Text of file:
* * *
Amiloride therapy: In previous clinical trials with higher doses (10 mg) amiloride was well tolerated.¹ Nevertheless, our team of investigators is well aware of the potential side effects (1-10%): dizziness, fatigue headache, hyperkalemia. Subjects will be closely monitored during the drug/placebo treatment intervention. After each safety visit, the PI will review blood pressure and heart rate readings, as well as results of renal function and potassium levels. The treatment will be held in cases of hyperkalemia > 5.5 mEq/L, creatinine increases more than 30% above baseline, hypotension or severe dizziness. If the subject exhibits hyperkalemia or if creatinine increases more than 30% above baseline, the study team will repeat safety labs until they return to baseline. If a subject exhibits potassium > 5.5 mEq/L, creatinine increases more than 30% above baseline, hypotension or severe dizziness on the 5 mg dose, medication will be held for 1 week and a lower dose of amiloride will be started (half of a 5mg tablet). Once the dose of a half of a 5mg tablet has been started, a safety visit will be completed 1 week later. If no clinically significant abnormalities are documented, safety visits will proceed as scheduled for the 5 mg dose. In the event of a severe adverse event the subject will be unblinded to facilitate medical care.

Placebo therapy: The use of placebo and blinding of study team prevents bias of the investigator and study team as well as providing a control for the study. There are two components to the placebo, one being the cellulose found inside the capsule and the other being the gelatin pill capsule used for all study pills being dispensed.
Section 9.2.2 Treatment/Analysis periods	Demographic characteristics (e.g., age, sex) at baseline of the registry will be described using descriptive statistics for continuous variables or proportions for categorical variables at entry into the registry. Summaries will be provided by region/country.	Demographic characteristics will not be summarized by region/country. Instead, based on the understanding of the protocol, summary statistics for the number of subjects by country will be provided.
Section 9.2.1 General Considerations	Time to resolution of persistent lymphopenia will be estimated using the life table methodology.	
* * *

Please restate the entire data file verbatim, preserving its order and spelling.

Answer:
Amiloride therapy: In previous clinical trials with higher doses (10 mg) amiloride was well tolerated.¹ Nevertheless, our team of investigators is well aware of the potential side effects (1-10%): dizziness, fatigue headache, hyperkalemia. Subjects will be closely monitored during the drug/placebo treatment intervention. After each safety visit, the PI will review blood pressure and heart rate readings, as well as results of renal function and potassium levels. The treatment will be held in cases of hyperkalemia > 5.5 mEq/L, creatinine increases more than 30% above baseline, hypotension or severe dizziness. If the subject exhibits hyperkalemia or if creatinine increases more than 30% above baseline, the study team will repeat safety labs until they return to baseline. If a subject exhibits potassium > 5.5 mEq/L, creatinine increases more than 30% above baseline, hypotension or severe dizziness on the 5 mg dose, medication will be held for 1 week and a lower dose of amiloride will be started (half of a 5mg tablet). Once the dose of a half of a 5mg tablet has been started, a safety visit will be completed 1 week later. If no clinically significant abnormalities are documented, safety visits will proceed as scheduled for the 5 mg dose. In the event of a severe adverse event the subject will be unblinded to facilitate medical care.

Placebo therapy: The use of placebo and blinding of study team prevents bias of the investigator and study team as well as providing a control for the study. There are two components to the placebo, one being the cellulose found inside the capsule and the other being the gelatin pill capsule used for all study pills being dispensed.
Section 9.2.2 Treatment/Analysis periods	Demographic characteristics (e.g., age, sex) at baseline of the registry will be described using descriptive statistics for continuous variables or proportions for categorical variables at entry into the registry. Summaries will be provided by region/country.	Demographic characteristics will not be summarized by region/country. Instead, based on the understanding of the protocol, summary statistics for the number of subjects by country will be provided.
Section 9.2.1 General Considerations	Time to resolution of persistent lymphopenia will be estimated using the life table methodology.	